International students have expressed high levels of satisfaction in their courses of study and work outcomes in Australia, according to an international student survey released today.
The Minister for Education, Julia Gillard, has welcomed the results of the 2007 Follow-up International Student Survey, which was commissioned by Australian Education International.
The survey found that 68 per cent of international students who had completed a higher education course held a full time or part time job, 18 per cent were doing further full time or part time study and not working, and 5 per cent were unemployed and actively seeking a job.
Of those who had completed a vocational education and training course, 67 per cent held a full time or part time job, 26 per cent were doing further full time or part time study and not working, and 4 per cent were unemployed and actively seeking a job.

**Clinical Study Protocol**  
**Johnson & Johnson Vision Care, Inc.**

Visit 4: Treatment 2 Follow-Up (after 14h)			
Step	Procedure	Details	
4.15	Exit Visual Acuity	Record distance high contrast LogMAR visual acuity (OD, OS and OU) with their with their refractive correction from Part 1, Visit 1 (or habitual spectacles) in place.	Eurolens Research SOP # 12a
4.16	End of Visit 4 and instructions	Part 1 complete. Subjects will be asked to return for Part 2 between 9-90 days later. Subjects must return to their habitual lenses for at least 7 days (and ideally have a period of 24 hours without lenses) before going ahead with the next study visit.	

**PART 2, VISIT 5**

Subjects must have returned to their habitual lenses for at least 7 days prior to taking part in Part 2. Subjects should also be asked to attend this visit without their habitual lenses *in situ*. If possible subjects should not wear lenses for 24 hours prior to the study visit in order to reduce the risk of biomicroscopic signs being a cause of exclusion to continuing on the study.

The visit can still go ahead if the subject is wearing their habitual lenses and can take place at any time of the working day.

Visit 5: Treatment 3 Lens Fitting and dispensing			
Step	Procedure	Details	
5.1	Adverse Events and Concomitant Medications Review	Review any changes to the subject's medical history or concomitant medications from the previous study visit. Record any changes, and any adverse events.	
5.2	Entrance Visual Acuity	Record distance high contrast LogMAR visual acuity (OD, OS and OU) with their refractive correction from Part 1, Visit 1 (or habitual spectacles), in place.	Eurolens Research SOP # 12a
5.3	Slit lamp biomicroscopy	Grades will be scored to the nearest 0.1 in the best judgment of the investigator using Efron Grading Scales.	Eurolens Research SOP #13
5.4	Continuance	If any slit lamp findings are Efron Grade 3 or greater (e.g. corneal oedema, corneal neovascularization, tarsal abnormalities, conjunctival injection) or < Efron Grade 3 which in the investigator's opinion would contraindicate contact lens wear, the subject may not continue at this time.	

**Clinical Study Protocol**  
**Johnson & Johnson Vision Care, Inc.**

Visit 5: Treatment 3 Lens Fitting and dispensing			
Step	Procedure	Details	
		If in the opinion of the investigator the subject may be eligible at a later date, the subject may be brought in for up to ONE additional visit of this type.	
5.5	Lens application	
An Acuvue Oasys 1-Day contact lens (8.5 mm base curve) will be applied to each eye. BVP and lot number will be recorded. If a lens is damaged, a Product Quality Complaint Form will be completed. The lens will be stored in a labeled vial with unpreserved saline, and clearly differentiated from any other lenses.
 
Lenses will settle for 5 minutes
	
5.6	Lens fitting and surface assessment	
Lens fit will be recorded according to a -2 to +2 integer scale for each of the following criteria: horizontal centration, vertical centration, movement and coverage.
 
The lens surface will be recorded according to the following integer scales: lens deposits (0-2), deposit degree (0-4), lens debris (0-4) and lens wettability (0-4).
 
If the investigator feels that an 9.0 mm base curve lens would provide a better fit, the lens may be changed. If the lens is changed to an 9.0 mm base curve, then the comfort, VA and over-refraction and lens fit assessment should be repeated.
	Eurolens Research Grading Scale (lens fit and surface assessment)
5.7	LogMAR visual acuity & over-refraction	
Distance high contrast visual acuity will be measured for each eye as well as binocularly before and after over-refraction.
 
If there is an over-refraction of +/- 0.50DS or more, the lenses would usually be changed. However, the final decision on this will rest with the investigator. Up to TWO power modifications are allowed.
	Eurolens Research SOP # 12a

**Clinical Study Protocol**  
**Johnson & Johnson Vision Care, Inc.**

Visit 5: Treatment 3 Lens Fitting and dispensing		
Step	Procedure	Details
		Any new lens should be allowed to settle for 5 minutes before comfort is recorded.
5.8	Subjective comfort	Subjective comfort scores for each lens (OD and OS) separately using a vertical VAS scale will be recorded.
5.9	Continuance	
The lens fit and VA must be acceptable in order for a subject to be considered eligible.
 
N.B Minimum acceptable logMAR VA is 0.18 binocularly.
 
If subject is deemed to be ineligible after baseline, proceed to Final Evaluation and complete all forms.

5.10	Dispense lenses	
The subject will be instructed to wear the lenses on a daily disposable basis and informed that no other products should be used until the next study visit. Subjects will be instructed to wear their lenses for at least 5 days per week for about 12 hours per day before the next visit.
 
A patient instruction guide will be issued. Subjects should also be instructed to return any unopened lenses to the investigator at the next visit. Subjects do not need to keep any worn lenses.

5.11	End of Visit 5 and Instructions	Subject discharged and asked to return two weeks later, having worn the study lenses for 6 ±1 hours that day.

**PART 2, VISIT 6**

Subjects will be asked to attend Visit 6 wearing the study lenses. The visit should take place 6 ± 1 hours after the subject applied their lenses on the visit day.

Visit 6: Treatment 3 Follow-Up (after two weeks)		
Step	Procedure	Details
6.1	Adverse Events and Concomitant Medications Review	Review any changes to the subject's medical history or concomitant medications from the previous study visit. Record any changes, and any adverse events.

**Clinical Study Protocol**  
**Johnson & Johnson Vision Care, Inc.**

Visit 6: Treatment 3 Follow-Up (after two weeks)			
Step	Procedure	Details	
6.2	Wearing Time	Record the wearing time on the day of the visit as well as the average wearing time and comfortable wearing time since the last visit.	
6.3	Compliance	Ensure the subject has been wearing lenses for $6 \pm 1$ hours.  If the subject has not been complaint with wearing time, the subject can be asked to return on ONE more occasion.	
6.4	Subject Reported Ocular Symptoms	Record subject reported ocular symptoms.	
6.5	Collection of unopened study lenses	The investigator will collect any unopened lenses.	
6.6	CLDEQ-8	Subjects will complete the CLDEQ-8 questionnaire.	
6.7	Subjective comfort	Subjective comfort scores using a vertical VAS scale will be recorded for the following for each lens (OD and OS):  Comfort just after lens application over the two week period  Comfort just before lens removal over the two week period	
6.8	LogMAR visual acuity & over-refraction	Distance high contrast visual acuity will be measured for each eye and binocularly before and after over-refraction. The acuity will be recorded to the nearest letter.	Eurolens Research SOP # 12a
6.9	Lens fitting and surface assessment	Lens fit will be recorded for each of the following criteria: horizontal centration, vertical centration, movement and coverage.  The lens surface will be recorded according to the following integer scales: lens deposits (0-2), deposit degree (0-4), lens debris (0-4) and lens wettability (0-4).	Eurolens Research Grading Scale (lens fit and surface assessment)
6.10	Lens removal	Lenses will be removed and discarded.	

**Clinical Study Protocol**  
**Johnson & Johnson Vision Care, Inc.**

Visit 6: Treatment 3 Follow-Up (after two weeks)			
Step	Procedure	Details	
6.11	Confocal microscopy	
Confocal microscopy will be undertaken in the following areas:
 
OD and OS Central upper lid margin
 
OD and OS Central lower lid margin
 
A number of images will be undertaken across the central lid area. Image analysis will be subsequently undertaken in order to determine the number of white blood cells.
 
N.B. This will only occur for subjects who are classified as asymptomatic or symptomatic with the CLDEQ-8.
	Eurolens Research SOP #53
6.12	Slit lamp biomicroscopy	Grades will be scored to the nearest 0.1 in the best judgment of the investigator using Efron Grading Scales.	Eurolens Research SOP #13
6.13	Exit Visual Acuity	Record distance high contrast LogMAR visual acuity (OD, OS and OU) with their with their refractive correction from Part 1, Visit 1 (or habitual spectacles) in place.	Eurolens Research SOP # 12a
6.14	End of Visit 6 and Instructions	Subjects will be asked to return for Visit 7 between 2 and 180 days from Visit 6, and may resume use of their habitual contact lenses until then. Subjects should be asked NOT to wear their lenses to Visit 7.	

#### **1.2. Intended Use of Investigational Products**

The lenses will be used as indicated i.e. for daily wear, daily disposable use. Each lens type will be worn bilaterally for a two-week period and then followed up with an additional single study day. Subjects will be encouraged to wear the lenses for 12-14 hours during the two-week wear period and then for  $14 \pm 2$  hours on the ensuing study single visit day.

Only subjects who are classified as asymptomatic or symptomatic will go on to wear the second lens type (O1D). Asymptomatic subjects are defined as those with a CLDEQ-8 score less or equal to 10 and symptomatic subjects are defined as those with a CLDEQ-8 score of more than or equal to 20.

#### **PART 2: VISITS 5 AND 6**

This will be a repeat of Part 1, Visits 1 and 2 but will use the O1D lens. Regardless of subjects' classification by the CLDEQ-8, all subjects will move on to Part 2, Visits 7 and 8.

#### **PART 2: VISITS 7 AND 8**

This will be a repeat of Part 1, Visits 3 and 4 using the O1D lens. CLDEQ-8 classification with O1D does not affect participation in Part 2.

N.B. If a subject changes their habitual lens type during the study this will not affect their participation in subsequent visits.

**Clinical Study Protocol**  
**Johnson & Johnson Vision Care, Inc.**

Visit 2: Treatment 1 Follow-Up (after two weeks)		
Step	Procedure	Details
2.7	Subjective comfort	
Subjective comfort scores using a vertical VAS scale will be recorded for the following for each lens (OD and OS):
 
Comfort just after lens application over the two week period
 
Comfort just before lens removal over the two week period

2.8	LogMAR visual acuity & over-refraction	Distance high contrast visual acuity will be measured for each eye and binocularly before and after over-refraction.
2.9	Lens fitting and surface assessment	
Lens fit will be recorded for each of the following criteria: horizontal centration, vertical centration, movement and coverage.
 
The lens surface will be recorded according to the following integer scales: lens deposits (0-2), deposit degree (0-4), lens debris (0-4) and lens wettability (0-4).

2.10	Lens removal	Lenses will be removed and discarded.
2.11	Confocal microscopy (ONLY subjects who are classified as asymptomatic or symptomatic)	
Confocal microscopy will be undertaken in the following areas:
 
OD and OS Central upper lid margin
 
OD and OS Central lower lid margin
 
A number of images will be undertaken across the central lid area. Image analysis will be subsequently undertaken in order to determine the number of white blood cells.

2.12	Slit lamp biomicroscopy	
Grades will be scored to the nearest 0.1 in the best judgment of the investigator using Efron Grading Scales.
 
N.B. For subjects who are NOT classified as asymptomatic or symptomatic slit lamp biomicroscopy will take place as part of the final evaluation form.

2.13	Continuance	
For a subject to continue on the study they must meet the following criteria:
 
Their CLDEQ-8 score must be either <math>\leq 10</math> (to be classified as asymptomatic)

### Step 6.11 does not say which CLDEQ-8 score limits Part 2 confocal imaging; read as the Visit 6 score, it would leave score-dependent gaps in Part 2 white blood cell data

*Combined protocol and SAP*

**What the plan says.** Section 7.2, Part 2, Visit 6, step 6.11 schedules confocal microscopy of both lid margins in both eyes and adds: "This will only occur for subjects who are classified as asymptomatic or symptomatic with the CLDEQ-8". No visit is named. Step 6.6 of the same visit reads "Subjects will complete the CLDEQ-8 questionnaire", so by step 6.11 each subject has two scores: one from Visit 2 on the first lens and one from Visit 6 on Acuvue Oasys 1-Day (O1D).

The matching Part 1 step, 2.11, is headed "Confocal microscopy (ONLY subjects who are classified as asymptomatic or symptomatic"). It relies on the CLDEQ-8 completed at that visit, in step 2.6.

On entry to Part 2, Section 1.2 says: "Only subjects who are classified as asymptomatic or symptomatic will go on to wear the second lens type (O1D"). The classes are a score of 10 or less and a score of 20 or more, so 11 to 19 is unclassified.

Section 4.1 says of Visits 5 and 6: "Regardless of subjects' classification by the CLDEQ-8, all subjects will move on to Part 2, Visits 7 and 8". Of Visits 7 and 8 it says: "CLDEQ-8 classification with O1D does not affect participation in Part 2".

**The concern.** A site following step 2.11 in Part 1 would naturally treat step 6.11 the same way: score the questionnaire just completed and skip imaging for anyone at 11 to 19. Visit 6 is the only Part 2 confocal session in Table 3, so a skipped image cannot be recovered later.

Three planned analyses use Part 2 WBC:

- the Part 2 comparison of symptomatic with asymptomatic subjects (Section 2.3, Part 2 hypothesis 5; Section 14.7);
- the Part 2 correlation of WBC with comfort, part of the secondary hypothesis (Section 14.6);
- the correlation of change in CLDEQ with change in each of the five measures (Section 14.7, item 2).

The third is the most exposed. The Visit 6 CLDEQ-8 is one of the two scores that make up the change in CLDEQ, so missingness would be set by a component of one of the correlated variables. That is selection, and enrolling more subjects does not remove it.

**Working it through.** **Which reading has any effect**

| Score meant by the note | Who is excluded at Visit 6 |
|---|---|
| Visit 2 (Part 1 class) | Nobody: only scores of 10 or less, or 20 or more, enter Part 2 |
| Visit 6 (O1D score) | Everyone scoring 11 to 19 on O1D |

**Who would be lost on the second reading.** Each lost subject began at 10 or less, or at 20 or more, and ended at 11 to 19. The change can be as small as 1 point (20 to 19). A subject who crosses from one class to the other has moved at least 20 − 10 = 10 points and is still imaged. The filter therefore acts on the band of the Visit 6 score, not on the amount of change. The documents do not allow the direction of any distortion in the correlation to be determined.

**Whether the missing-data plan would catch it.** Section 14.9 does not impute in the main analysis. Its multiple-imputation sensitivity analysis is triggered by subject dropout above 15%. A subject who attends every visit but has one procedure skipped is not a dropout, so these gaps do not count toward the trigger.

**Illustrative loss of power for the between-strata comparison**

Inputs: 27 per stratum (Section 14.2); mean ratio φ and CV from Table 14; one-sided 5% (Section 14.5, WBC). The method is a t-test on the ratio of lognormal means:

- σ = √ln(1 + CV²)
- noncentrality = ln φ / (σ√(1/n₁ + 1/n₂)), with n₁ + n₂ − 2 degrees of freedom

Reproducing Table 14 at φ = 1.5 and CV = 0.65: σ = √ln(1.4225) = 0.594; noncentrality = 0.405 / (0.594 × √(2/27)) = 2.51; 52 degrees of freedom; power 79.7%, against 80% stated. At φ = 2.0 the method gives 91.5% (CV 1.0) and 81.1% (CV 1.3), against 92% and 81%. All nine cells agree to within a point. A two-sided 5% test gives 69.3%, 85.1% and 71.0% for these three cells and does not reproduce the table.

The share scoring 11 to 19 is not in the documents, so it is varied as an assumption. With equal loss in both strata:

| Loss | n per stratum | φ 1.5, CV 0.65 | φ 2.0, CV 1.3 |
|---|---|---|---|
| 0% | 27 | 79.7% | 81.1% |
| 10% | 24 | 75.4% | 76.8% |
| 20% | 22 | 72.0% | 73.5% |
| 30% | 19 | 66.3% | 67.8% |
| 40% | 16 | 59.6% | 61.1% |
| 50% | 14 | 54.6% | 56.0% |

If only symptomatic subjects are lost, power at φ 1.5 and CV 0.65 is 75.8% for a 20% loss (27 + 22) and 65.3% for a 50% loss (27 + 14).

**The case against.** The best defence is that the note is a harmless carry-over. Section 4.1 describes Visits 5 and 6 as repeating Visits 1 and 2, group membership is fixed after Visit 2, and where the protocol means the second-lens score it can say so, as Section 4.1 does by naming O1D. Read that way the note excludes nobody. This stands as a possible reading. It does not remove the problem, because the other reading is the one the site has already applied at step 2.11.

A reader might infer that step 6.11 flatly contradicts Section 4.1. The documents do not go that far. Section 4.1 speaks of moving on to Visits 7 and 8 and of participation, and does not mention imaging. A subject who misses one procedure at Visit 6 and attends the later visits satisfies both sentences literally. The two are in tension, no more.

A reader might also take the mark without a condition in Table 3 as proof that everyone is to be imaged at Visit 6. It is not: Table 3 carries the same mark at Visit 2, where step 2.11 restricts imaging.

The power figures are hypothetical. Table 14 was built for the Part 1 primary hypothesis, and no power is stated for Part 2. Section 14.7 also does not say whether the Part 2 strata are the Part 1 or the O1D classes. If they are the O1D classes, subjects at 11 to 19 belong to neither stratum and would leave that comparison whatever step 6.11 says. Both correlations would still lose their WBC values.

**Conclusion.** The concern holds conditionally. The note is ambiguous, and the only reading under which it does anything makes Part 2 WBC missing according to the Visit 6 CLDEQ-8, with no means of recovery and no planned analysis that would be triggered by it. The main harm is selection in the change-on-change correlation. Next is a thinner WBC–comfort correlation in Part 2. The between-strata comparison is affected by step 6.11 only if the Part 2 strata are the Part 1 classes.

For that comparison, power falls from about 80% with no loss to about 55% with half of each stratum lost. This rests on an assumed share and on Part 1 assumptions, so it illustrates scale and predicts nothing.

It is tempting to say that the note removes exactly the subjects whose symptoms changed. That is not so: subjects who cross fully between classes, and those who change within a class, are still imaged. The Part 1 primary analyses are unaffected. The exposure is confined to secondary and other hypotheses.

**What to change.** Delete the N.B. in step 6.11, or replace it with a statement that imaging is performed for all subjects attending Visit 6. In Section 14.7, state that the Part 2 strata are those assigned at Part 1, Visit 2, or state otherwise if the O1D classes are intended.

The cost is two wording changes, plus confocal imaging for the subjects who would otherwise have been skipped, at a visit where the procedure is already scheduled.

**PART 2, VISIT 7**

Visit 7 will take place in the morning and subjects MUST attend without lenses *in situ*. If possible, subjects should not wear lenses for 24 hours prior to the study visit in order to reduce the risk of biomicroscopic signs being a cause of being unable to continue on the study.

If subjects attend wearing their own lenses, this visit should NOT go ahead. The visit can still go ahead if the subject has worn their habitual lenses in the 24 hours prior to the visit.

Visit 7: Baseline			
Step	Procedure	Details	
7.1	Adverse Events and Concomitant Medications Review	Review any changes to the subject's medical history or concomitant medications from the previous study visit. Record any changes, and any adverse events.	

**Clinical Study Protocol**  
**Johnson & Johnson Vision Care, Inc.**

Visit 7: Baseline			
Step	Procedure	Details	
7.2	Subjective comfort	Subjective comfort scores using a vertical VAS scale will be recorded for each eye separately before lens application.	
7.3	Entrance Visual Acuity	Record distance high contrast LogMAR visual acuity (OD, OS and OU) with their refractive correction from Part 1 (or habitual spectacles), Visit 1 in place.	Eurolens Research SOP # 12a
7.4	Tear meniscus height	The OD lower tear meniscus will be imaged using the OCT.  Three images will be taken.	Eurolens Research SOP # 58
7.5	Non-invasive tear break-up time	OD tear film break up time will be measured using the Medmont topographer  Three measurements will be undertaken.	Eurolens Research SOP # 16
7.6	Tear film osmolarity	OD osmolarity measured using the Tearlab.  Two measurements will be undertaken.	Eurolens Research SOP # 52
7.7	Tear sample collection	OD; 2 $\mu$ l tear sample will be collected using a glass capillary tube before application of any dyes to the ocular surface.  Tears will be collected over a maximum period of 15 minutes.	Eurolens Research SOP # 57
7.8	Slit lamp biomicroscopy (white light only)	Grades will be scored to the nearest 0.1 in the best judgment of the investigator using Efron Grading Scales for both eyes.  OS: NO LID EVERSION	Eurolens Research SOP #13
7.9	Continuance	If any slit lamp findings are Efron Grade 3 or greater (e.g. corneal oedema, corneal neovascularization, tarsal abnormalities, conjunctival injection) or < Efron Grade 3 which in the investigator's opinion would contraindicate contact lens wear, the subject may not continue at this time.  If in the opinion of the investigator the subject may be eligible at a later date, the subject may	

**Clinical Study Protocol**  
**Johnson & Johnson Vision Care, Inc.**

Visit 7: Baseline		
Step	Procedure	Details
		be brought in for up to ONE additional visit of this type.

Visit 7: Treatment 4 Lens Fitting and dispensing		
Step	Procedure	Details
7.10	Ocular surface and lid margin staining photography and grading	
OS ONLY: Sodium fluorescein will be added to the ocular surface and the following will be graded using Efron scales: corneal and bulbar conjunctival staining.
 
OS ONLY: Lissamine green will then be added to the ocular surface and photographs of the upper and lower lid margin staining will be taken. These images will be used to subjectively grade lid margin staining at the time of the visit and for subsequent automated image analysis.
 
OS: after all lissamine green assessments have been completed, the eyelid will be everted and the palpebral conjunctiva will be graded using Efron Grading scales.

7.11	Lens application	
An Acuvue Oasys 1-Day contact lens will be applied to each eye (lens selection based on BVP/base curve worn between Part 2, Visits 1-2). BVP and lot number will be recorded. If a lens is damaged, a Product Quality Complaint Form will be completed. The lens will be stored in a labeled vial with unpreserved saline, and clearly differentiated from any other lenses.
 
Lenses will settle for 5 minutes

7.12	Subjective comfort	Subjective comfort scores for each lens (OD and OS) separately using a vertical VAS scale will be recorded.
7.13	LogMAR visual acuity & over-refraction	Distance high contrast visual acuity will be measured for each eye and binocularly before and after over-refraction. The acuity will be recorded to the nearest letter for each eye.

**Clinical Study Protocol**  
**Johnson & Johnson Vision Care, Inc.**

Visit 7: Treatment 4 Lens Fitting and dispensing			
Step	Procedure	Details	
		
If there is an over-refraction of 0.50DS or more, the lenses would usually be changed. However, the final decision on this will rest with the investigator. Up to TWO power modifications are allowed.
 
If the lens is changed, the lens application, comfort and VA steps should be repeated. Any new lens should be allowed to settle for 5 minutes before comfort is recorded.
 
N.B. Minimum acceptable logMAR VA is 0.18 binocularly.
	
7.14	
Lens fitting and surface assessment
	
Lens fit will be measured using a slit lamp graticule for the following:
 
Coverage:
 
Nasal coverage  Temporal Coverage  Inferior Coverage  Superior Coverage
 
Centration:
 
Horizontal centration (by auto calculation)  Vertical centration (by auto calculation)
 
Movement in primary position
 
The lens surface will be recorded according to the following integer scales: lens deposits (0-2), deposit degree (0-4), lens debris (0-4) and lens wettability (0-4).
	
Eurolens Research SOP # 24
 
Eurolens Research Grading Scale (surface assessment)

This is a positive outcome for the many thousands of international students who come to study in Australia every year, and a clear international endorsement of the quality of Australian education.
The overall positive experience of international students in Australia was reflected in around 75 per cent of them intending to become permanent residents at some point in the future.
International education is Australia’s third largest export earner and a great force for international cooperation, to which the Australian Government is strongly committed.
The earlier survey, released in 2007, identified education quality, richness of student experience and enhanced employment prospects as key reasons international students choose Australia.
The follow up survey, in which more than 2000 students participated, sought to determine whether Australia had met students’ expectations in these areas and the extent to which they had achieved their career or further education aspirations following course completion.
The 2007 Follow-up International Student Survey is available from: http://aei.gov.au/